• The Creative-chemistry website suggests heating over a Bunsen burner for 30 minutes or in an oven at 110°C for an hour. 7

Decomposition of sodium carbonate

  • Newkirk and Aliferis point out that, for drying sodium carbonate, the upper temperature limit of 300°C is the same as the temperature at which sodium carbonate begins to react with silica. They suggest that reports of sodium carbonate having decomposed below 800°C, might in fact be cases where it has reacted with the container in which it was heated. 5
  • The NCBI states that sodium carbonate begins to decompose at 400°C and forms carbon dioxide and toxic Na2O. 8
  • Clarke states that apart from Lithium, the rest of the Group 1 carbonates do not decompose at laboratory temperatures. 9
  • The Chemguide website states that apart from Lithium, the rest of the group 1 carbonates don’t decompose at Bunsen burner temperatures. 10
  • The Royal Society of Chemistry and the Nuffield Foundation developed a class activity to investigate the decomposition of carbonates, which confirms the relative difficulty of decomposing sodium or potassium carbonate. 11


Armarego, W.L.F., Chai, C.L.L. (2009). Purification of Laboratory Chemicals, 6th Edition, Butterworth-Heinemann. 

2 Joint FAO/WHO Expert Committee on Food Additives. (2006). Combined compendium of food additive specifications. Volume 4 Analytical methods, test procedures and laboratory solutions used by and referenced in the food additive specifications, FAO JECFA Monographs 1. FAO: Rome. Retrieved from FAO website: https://openknowledge.fao.org  

3 Food and Agriculture Organization. (2006). Sodium Carbonate. Retrieved from FAO website: https://www.fao.org/food/food-safety-quality/scientific-advice/jecfa/jecfa-additives/detail/en/c/197/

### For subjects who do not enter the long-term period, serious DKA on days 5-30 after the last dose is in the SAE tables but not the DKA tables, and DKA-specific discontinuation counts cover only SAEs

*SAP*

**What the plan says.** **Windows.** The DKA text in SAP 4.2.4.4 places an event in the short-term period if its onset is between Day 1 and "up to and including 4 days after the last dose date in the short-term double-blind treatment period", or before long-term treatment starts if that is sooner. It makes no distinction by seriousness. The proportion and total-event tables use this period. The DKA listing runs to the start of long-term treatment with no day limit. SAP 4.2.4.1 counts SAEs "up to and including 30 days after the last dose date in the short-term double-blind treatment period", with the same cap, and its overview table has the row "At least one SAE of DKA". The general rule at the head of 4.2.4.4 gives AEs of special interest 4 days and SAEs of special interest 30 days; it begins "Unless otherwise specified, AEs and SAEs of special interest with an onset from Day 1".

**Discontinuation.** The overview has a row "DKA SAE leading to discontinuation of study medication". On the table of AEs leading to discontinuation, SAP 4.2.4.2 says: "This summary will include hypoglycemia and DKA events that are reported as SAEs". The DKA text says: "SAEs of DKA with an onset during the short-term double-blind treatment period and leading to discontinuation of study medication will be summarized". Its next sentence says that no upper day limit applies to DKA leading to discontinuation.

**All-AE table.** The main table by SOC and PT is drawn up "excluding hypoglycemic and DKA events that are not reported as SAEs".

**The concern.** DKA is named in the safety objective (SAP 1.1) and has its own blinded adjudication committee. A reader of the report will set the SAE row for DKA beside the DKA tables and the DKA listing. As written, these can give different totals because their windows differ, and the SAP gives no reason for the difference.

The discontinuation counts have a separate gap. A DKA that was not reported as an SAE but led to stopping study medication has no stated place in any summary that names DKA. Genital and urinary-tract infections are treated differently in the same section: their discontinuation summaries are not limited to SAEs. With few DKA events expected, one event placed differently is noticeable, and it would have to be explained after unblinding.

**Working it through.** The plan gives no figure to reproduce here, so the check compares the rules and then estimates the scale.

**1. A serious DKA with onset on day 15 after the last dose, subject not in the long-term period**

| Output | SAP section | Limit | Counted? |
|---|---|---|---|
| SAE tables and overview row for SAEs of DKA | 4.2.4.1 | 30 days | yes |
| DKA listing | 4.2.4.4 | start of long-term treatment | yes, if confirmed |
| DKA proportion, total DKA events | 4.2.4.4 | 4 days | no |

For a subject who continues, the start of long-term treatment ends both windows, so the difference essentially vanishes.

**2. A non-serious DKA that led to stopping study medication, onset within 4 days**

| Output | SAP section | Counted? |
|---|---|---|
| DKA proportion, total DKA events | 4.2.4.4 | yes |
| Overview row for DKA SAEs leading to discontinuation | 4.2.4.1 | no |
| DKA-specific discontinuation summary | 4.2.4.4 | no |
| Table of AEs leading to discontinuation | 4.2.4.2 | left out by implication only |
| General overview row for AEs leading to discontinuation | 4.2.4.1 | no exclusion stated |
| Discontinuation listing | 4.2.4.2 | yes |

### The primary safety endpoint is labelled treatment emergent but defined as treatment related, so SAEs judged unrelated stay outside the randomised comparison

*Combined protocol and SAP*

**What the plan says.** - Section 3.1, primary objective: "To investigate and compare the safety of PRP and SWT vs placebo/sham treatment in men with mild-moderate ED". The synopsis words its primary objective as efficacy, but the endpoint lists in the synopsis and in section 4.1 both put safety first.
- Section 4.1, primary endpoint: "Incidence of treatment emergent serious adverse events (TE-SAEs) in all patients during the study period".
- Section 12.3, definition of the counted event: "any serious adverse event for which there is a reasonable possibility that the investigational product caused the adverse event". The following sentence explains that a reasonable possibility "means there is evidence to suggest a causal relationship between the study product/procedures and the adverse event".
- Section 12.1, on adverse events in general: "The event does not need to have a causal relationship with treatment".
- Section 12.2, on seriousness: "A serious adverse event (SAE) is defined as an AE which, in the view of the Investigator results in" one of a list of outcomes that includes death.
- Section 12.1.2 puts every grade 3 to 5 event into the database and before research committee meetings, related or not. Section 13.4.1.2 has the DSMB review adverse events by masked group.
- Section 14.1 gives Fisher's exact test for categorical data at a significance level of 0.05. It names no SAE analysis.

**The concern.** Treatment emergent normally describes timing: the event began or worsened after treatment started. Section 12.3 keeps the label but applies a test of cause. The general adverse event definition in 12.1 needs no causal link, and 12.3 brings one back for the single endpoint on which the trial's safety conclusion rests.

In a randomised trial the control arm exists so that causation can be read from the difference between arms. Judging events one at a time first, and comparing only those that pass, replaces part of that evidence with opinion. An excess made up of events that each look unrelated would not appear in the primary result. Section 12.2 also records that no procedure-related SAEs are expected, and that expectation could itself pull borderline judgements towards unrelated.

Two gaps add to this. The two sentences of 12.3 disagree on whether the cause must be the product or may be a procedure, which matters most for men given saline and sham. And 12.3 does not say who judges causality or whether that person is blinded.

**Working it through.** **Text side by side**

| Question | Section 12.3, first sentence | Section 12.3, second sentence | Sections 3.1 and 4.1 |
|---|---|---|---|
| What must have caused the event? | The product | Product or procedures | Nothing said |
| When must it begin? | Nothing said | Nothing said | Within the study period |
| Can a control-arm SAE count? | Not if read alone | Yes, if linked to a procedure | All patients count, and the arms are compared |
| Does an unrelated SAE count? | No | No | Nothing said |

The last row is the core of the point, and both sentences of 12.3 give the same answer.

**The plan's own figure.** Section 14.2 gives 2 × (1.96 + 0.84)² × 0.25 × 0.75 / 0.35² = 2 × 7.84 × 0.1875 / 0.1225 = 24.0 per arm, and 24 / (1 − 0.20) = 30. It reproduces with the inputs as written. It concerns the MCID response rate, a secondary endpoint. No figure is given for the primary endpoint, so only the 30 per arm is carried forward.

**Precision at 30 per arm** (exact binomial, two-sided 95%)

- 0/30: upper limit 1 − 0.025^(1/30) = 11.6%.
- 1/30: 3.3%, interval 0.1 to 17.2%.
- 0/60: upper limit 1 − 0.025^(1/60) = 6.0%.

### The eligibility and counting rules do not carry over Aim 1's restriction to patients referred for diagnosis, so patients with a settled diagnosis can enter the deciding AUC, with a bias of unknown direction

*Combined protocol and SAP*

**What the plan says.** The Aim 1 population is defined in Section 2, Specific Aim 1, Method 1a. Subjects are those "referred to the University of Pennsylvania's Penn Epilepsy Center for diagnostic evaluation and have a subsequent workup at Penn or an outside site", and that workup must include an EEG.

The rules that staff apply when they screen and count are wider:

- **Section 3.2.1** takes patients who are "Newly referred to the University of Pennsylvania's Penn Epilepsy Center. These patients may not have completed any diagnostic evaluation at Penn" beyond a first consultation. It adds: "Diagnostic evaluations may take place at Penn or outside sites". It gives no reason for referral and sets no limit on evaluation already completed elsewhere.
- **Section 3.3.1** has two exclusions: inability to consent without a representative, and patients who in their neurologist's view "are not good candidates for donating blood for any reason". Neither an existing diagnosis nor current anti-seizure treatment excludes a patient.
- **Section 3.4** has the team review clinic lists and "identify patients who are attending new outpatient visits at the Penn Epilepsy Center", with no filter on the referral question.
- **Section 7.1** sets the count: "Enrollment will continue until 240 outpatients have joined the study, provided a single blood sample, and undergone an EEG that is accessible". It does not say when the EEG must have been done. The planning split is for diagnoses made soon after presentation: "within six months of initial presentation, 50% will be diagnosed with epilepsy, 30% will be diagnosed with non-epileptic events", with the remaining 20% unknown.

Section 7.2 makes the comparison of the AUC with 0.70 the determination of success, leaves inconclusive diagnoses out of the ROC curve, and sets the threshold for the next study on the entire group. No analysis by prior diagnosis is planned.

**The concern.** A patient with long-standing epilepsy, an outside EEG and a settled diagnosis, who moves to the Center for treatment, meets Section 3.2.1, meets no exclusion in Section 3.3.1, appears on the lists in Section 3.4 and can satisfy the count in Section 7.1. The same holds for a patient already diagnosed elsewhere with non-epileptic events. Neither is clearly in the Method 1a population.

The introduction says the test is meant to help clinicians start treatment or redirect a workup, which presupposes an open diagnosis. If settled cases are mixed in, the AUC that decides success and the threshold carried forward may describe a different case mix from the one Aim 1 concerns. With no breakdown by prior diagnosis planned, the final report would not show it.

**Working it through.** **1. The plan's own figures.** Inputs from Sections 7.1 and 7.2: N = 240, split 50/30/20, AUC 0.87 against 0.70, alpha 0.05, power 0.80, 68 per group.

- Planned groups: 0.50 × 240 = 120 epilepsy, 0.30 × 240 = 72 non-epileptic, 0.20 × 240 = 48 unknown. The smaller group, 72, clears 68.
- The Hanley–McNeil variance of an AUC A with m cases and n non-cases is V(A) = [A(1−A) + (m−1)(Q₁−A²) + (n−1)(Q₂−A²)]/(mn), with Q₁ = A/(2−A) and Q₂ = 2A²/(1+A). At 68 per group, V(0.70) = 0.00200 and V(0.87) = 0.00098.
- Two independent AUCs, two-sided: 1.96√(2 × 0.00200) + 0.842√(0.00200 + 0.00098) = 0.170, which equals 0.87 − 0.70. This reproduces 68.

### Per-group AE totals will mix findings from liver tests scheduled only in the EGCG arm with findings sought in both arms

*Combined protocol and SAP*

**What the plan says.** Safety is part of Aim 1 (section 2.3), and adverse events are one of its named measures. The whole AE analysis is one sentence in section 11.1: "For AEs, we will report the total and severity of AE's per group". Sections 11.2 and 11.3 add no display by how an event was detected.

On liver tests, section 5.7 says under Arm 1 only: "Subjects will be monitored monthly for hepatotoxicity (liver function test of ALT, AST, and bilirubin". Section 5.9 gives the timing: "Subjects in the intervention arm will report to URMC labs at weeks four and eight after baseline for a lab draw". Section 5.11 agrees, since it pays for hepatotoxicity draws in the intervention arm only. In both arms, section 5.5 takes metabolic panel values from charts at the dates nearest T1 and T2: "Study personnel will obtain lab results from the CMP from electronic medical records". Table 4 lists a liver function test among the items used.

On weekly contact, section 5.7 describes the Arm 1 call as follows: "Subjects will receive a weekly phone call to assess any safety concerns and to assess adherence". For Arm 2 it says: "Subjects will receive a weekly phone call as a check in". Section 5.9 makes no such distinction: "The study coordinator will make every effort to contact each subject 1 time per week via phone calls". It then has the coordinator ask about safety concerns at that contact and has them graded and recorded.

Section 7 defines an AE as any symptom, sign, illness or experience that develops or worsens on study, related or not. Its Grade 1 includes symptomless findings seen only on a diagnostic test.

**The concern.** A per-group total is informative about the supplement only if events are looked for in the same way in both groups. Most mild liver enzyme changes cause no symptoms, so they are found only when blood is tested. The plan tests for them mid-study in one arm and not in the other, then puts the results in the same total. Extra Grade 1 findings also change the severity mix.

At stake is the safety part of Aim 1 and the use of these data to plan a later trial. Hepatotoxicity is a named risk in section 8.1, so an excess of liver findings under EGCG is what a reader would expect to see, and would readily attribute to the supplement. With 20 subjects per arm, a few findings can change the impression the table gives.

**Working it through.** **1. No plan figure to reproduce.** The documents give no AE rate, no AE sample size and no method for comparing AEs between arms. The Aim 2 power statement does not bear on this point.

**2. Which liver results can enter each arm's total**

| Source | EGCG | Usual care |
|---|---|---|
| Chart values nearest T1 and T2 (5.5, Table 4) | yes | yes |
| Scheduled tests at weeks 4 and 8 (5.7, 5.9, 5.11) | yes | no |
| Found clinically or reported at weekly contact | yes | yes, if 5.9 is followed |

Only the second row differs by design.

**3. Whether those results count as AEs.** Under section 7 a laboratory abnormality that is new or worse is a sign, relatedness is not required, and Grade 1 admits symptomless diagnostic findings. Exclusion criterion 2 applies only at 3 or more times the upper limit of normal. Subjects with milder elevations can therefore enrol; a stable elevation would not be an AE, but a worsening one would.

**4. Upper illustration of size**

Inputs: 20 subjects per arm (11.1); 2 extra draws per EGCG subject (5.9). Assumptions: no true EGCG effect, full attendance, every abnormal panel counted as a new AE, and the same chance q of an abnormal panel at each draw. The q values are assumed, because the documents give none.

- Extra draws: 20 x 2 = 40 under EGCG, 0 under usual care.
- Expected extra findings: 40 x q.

4 Asakai, T., Ogura,T., Murayama, M., and Tanaka, T. (2008). Investigation of Drying Conditions for High-Purity Sodium CarbonateBunseki Kagaku (57) 49-53. Retrieved from J-STAGE website: https://www.jstage.jst.go.jp/article/bunsekikagaku/57/1/57_1_49/_article

5 Newkirk, A.E., and Aliferis, I. (1958). Drying and decomposition of sodium carbonate. Analytical Chemistry, 30, 982-984 DOI: 10.1021/ac60137a031. Retrieved from ACS Publications website: https://pubs.acs.org/doi/abs/10.1021/ac60137a031

6 O’Neil, Maryadele J. (2013). The Merck Index: An Encyclopedia of Chemicals, Drugs, and Biologicals: Edition 15, RSC Publishing, p 1537.

7 Saunders, N. (2003). Volumetric Analysis 1. To make a standard solution of sodium carbonate. Retrieved from Creative Chemistry website: https://www.creative-chemistry.org.uk/documents/N-ch1-35.pdf

8 Sodium carbonate. Retrieved from National Center for Biotechnology Information (NCBI) website: https://pubchem.ncbi.nlm.nih.gov/compound/10340#section=Information-Sources

9 Clarke, J. (2020). Group 1 Compounds. Retrieved from Chemistry Libre text library website: https://chem.libretexts.org/Bookshelves/Inorganic_Chemistry/Supplemental...(Inorganic_Chemistry)/Descriptive_Chemistry/Elements_Organized_by_Block/1_s-Block_Elements/Group__1%3A_The_Alkali_Metals/2Reactions_of_the_Group_1_Elements/Group_1_Compounds 

10 Some compounds of the group 1 elements. Retrieved from Chemguide website https://www.chemguide.co.uk/inorganic/group1/compounds.html

11 Royal Society of Chemistry. (2016). Thermal decomposition of metal carbonates. LearnChemistry. Retrieved from Royal Society of Chemistry website: https://edu.rsc.org/lcredir/learn-chemistry/resource/res00000450/thermal-decomposition-of-metal-carbonates?cmpid=CMP00005971